You could invest in an online ordering platform of your own, but it's costly and usually takes time for you to gain exposure. If you're not able to put in the time or effort to advertise your app, this investment can be wasteful because it won't deliver the results you need. Cuboh offers solutions to your online delivery needs with apps that integrate with all the major delivery platforms. Learn more about what Cuboh can do for you.
COVID-19 has impacted every aspect of our lives, but perhaps no industry has been as affected as the restaurant business. The restrictions put in place to curtail the spread of the coronavirus has caused a tremendous increase in online ordering over the last year. While online ordering offers convenience and helps limit the spread of the virus, the increase in deliveries has also caused a rise in the number of mistakes for many delivery services. Unfortunately, this has compelled many of these applications to raise their prices in order to keep up.
The influx of online orders has led to people questioning whether or not delivery systems can keep up. Even if they have the best infrastructure in place to keep track of orders, there's bound to be some mistakes.
No one likes opening their bag of food and reaching in to begin enjoying their much-anticipated order only to discover it's not correct. An increasing number of customers have dealt with incorrect orders. Sometimes it can be a minor inconvenience on the part of the restaurant, such as the chef accidentally adding onions when the customer requested none. However, many times the fault lies with the delivery company, and these mistakes are usually more drastic. The drivers employed by the delivery system might accidentally grab the wrong order or leave something behind. In worst-case scenarios, an innocent mistake can be downright dangerous, such as when a customer is allergic to the food.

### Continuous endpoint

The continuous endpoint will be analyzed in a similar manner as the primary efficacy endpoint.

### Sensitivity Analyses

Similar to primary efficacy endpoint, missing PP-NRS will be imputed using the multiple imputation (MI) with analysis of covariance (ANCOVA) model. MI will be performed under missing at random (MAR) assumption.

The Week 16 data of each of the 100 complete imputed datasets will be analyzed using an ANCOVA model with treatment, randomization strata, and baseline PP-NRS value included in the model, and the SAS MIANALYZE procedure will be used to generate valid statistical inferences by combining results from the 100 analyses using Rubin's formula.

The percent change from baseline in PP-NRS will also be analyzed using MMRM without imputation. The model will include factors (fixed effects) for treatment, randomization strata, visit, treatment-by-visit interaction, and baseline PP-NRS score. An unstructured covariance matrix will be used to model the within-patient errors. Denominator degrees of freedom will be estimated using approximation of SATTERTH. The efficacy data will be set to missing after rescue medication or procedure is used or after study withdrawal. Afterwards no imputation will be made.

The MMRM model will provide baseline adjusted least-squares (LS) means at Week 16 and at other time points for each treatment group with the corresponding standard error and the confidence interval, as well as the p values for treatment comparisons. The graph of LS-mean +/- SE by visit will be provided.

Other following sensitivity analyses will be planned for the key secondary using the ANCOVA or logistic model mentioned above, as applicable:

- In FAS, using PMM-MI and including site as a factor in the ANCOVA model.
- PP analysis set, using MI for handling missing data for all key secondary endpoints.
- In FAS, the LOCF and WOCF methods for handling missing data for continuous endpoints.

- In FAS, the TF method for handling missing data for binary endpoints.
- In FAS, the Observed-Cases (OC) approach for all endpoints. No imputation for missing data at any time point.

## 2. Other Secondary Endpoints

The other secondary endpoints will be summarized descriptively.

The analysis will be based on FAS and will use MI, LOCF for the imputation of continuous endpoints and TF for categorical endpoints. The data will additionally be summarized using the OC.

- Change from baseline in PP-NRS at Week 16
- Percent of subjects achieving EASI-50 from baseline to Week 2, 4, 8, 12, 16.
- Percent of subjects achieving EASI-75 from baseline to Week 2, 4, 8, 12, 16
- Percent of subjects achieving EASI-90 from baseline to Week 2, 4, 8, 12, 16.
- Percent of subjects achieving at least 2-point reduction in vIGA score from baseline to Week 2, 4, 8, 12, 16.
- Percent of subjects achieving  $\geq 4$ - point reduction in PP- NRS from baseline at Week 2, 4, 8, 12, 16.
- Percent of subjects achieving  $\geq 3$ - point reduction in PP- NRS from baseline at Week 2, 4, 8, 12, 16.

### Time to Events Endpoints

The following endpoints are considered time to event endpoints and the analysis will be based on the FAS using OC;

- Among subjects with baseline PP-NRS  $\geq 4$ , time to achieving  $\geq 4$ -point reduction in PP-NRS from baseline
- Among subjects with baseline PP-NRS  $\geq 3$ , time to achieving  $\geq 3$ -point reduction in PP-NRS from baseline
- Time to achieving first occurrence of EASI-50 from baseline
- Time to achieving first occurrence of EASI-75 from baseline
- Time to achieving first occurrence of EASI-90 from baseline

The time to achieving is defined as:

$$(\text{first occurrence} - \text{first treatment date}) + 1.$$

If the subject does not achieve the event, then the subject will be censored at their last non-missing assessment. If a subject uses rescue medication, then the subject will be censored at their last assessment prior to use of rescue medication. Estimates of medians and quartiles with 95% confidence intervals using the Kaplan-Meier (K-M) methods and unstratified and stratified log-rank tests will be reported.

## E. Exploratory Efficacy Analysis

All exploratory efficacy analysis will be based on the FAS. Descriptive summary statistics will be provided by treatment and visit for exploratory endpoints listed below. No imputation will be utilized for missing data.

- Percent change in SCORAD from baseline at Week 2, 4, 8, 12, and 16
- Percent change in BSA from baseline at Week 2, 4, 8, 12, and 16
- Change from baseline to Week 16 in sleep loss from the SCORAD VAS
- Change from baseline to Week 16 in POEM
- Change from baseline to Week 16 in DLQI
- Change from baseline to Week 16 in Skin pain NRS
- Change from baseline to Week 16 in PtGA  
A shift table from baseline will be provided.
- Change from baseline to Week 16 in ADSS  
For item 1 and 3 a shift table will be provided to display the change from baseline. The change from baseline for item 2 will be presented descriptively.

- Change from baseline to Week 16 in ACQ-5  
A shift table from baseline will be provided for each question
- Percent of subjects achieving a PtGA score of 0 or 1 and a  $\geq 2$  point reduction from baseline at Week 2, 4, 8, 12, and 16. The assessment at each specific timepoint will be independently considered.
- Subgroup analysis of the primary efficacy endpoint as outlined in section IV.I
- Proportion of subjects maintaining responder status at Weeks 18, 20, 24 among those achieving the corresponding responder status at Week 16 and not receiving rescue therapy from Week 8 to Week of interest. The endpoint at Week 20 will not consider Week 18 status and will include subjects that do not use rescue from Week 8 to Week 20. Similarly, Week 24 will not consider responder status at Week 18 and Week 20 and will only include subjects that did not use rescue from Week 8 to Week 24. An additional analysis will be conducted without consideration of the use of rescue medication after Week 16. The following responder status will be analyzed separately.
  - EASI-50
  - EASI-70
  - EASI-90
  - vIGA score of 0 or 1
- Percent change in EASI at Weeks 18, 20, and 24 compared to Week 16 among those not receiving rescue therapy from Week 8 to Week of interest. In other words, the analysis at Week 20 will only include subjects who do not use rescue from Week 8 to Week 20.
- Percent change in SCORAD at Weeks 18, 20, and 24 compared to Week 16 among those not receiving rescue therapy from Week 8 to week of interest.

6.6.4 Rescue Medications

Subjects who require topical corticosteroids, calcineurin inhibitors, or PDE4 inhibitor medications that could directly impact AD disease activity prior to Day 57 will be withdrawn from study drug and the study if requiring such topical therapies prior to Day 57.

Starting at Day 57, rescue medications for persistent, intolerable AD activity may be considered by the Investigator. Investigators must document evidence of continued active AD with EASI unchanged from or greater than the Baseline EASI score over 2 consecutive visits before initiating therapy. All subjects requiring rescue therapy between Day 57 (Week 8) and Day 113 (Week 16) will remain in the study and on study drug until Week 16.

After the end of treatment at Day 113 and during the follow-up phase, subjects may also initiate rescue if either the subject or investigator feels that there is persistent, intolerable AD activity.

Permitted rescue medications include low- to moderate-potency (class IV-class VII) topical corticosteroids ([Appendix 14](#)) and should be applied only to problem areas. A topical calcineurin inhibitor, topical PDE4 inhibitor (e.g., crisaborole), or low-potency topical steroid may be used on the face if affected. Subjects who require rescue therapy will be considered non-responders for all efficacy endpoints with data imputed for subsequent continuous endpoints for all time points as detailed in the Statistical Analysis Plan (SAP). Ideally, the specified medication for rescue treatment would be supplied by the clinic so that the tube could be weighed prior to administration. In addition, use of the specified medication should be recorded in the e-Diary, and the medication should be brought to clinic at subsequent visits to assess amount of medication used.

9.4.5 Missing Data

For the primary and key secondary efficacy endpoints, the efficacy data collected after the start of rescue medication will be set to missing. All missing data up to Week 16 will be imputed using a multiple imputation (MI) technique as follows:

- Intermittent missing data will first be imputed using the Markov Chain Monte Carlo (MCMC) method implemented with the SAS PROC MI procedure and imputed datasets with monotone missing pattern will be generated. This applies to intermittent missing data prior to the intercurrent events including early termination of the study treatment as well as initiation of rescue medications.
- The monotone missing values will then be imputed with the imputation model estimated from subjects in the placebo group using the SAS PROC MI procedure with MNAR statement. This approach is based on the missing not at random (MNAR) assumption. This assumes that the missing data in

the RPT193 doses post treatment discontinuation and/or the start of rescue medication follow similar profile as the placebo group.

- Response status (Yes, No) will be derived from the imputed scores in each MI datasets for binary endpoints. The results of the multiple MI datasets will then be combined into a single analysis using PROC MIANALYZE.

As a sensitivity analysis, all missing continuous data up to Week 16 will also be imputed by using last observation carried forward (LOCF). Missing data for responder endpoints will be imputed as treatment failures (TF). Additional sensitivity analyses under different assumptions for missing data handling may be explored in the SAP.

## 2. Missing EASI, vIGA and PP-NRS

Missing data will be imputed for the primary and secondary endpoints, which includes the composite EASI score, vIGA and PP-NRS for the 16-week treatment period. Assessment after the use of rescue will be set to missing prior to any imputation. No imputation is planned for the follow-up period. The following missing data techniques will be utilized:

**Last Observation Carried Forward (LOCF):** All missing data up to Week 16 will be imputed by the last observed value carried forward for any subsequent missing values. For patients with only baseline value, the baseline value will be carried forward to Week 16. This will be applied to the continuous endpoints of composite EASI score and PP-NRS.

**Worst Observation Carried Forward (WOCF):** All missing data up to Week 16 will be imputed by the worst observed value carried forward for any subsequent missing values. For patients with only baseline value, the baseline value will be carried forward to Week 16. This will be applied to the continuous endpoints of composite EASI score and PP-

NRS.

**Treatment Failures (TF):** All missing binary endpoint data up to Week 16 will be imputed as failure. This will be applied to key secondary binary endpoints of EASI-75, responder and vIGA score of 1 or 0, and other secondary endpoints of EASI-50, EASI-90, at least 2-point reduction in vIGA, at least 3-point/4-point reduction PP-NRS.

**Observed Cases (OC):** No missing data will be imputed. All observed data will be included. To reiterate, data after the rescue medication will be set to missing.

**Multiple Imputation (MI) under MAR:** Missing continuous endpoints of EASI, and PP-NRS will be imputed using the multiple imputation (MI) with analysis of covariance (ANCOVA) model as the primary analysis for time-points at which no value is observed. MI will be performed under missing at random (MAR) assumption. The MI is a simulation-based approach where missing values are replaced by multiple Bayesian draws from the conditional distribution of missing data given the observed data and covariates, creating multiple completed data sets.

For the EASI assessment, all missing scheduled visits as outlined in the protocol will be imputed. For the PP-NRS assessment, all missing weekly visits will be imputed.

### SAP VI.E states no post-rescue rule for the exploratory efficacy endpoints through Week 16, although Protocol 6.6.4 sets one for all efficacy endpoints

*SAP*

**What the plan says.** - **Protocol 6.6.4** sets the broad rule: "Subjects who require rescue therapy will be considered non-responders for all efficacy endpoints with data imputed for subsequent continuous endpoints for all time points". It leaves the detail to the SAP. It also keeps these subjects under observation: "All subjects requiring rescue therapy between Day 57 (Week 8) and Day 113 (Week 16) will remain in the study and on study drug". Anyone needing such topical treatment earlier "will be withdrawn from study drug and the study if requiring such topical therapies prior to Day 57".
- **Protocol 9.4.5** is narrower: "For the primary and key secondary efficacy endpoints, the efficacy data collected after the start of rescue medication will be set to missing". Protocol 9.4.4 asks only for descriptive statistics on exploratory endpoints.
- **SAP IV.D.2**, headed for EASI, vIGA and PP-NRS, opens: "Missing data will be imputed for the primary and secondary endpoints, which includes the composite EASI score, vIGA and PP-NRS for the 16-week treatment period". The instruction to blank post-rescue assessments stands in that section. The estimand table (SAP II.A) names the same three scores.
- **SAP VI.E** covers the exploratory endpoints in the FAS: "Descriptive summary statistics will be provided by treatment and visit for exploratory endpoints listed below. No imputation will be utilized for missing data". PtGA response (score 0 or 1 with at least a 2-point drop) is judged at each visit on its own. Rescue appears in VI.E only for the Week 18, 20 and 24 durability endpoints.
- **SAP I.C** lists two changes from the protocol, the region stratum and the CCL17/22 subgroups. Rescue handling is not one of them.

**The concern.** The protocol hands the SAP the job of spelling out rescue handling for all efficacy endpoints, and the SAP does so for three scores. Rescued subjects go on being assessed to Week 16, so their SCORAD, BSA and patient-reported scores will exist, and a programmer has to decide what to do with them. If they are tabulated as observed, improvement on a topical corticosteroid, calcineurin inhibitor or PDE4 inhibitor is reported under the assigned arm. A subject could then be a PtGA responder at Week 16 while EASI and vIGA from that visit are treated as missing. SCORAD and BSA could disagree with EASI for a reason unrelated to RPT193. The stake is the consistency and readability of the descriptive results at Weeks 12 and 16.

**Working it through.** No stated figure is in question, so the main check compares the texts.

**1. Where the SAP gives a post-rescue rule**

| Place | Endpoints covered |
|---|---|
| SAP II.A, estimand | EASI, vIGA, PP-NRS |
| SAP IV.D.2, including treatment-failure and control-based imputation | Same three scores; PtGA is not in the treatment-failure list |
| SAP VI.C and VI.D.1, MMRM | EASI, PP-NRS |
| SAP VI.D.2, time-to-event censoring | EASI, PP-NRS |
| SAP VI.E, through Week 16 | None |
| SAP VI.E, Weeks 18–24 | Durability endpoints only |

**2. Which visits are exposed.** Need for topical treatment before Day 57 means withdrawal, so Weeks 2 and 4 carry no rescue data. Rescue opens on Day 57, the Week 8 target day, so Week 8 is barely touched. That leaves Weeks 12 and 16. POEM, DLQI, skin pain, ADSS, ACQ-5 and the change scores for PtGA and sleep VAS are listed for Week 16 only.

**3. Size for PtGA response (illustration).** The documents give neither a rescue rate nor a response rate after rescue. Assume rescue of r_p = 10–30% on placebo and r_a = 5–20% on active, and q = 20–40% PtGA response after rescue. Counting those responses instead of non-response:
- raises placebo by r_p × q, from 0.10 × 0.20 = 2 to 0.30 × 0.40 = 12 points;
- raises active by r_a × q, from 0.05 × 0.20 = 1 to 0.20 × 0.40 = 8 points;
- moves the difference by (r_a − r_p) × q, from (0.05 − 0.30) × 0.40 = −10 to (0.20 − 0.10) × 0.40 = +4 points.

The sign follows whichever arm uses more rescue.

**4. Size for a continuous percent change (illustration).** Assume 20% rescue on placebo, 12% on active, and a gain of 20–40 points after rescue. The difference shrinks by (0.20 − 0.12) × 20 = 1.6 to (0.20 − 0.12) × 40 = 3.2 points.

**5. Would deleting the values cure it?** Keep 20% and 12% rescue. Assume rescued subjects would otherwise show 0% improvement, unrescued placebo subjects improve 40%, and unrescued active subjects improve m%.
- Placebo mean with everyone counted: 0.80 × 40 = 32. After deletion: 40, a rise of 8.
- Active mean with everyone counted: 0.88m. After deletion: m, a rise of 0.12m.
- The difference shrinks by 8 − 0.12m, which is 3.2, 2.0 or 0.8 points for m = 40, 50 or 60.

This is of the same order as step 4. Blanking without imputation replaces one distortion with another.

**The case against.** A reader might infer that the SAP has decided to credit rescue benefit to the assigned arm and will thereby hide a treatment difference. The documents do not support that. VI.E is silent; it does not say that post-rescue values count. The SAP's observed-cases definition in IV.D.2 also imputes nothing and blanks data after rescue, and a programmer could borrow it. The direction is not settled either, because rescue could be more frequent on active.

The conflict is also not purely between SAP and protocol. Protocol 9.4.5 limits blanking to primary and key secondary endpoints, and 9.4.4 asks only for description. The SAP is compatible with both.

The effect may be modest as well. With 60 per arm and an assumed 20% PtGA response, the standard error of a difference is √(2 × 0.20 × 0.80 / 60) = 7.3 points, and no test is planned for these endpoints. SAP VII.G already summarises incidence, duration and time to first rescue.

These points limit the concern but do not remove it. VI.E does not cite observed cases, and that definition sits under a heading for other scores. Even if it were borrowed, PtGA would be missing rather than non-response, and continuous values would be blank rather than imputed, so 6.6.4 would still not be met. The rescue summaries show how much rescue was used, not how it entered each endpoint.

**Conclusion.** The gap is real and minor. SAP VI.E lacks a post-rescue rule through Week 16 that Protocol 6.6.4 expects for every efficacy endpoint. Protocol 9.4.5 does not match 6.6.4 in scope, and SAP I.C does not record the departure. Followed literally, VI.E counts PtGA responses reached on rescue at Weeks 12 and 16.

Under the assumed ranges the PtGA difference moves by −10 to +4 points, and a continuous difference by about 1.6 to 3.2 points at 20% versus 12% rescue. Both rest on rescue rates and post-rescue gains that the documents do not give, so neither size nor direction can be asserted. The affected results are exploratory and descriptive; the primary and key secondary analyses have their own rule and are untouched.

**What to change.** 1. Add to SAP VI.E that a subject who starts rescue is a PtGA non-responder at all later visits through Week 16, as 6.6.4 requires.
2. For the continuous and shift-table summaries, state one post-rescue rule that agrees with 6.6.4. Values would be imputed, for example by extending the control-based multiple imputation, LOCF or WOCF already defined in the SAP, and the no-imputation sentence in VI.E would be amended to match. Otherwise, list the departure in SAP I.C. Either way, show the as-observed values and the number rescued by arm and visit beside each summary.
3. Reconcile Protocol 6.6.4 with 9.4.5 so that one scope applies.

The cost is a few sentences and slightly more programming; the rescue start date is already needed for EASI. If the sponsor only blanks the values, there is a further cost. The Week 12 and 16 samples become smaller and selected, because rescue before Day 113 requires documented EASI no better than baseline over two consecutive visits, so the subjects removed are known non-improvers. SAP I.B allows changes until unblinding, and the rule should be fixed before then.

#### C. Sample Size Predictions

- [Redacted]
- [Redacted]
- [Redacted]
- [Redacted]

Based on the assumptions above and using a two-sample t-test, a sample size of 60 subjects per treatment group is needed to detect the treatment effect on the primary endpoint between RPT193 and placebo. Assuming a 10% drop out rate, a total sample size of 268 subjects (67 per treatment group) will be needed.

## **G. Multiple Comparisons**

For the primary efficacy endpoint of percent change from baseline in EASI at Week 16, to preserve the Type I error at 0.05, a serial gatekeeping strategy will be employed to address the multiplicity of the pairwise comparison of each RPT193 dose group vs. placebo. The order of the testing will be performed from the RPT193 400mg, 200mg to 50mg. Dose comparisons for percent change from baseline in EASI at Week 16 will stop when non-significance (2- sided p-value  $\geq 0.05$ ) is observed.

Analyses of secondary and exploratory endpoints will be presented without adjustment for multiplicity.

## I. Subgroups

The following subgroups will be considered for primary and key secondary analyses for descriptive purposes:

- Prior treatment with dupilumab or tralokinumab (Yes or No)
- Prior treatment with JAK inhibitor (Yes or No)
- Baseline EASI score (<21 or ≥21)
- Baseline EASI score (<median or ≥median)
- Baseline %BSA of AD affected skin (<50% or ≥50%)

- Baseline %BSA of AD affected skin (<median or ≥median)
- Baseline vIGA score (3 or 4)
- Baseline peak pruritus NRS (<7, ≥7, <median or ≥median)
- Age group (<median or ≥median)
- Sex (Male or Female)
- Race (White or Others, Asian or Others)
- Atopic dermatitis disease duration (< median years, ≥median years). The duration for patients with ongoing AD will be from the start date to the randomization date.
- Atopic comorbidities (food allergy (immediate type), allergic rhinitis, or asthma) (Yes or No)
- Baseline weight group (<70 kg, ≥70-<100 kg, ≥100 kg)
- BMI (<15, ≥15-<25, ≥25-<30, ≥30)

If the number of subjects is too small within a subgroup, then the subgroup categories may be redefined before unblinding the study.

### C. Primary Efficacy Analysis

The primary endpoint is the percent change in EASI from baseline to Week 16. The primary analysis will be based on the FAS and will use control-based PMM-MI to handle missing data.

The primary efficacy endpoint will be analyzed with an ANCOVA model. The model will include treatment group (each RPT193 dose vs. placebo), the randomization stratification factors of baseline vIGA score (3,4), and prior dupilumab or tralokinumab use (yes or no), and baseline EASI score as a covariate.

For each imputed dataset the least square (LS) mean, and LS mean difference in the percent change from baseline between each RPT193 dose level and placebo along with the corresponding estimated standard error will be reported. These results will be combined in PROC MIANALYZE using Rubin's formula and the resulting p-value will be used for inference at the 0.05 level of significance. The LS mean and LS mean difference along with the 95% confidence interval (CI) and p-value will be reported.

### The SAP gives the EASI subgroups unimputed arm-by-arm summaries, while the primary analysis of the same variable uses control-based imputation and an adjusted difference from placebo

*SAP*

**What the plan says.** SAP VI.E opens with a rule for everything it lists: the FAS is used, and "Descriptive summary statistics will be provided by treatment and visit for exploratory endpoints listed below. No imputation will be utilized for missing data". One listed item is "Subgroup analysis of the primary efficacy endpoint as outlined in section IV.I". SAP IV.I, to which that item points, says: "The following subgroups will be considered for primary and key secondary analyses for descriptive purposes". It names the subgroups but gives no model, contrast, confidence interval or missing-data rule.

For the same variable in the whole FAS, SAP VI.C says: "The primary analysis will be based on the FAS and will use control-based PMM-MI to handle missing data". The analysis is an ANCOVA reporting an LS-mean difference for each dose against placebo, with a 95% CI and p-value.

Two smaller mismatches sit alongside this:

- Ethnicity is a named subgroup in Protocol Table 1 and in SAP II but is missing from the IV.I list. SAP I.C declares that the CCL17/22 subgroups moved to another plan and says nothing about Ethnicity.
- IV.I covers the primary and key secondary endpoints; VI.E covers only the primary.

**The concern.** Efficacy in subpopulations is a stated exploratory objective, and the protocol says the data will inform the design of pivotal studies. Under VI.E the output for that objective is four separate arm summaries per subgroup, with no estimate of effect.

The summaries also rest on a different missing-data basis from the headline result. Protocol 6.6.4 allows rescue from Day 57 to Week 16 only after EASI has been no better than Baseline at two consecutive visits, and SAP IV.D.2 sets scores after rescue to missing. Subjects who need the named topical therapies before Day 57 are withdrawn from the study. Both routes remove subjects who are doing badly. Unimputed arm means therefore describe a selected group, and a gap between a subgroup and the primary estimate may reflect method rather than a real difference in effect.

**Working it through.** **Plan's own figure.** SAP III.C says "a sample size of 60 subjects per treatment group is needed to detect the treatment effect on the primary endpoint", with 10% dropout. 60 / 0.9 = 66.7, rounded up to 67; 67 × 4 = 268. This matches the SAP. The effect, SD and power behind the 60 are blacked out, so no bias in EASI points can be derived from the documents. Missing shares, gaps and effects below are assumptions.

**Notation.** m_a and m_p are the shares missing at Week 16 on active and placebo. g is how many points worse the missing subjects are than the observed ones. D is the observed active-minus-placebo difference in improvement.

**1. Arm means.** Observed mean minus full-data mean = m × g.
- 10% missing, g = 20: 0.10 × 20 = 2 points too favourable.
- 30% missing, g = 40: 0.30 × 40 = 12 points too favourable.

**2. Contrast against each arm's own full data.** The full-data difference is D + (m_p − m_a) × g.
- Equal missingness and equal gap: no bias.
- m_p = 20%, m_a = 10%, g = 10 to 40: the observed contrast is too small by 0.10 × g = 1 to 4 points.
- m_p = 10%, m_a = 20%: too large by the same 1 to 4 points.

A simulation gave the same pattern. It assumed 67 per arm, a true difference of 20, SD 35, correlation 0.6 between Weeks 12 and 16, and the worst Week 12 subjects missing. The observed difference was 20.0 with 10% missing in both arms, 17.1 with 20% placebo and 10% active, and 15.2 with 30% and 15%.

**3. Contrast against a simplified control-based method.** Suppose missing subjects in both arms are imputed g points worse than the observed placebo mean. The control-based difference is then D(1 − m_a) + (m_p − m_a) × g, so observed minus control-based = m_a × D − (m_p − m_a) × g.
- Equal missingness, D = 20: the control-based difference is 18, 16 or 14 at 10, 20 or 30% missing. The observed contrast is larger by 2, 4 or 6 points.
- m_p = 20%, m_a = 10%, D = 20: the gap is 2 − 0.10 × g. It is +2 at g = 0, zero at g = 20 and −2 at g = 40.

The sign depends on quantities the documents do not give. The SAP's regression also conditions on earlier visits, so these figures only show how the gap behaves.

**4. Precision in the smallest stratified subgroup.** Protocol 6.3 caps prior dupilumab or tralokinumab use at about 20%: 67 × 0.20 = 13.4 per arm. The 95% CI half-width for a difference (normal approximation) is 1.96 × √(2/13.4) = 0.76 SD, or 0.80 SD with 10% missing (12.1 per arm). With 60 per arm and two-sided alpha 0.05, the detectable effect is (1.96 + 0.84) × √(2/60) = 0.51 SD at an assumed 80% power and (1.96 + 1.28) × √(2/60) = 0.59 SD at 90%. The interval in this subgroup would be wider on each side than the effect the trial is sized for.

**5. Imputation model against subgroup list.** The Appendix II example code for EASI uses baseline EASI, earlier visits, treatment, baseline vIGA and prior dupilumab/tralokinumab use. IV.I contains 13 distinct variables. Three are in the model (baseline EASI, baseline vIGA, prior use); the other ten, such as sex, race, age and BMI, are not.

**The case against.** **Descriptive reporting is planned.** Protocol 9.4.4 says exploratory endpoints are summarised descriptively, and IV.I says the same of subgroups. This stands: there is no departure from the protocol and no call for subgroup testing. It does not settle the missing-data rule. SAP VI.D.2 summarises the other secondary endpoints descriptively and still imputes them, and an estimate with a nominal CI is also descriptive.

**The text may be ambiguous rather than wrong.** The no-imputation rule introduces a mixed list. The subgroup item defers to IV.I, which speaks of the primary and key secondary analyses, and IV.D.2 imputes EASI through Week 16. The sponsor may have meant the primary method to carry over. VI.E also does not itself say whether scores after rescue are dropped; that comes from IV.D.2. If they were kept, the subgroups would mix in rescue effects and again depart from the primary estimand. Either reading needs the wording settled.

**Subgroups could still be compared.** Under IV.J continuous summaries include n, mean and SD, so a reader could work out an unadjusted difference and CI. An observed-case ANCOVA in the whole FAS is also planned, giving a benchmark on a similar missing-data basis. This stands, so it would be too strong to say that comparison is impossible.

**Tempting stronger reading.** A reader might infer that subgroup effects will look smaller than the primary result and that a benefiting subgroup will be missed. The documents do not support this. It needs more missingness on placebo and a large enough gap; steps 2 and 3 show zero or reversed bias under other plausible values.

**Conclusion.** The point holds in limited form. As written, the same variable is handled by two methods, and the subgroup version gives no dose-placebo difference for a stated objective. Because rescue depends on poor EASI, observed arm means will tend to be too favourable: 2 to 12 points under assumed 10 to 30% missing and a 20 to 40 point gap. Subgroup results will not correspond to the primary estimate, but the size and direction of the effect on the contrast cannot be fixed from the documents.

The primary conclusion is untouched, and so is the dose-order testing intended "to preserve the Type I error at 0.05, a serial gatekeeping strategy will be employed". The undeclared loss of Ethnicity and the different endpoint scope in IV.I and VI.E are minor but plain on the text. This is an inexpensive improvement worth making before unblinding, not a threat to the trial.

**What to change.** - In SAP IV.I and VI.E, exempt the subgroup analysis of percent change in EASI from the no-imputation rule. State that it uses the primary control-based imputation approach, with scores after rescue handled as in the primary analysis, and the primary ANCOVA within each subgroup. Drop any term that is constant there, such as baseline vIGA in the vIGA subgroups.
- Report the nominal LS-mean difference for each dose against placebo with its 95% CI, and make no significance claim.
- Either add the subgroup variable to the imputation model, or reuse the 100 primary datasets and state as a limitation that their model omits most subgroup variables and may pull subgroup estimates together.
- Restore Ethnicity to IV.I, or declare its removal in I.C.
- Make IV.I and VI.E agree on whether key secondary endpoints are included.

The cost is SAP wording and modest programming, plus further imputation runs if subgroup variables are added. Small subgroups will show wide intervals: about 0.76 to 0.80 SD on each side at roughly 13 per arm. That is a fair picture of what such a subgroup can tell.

When the wrong food is delivered, it can be difficult for the customer to know where to place the blame. This uncertainty could cause them to question the credibility of that restaurant and refrain from ordering from them ever again.
For some time now, hungry customers ordering food online have been forced to wait even longer than usual to receive their orders. Although this may not seem like a serious problem, it's part of a greater issue that has yet to be resolved.